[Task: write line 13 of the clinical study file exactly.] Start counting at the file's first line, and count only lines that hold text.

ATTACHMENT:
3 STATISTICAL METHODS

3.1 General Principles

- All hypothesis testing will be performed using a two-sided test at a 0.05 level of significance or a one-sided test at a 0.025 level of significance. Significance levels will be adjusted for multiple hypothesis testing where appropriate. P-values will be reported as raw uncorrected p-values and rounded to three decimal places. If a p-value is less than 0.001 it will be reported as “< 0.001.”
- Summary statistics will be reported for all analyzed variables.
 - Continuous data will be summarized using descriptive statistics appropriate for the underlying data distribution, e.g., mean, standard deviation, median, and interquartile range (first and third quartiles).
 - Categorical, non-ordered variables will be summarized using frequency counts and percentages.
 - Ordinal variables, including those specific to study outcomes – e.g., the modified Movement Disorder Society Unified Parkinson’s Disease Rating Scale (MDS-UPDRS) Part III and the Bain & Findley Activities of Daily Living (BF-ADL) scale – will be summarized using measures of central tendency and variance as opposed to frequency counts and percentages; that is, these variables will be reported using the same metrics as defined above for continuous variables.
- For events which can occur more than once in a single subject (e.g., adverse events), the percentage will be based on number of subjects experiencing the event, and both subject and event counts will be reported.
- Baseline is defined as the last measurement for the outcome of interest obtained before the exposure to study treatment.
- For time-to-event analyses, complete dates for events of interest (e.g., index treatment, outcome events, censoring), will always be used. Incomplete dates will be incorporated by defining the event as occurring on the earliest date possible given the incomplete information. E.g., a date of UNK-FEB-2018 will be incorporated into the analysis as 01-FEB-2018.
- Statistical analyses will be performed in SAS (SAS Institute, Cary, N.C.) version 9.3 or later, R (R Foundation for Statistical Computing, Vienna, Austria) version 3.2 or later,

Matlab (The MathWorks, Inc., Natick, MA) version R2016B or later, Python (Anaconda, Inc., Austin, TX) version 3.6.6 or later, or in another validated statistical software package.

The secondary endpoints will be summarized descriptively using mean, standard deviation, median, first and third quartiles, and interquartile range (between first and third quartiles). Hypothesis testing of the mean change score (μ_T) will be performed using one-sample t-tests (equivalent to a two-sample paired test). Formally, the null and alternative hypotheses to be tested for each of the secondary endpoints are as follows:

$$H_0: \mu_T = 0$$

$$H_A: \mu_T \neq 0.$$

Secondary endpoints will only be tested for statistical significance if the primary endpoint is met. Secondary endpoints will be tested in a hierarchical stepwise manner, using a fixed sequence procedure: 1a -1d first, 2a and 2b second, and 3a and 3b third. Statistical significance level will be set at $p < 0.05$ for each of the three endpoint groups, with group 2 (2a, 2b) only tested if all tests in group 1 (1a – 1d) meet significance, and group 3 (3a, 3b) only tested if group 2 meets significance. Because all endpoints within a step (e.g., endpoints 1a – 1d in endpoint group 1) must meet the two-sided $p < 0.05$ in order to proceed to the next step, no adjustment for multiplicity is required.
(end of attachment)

The secondary endpoints will be summarized descriptively using mean, standard deviation, median, first and third quartiles, and interquartile range (between first and third quartiles). Hypothesis testing of the mean change score (μ_T) will be performed using one-sample t-tests (equivalent to a two-sample paired test). Formally, the null and alternative hypotheses to be tested for each of the secondary endpoints are as follows: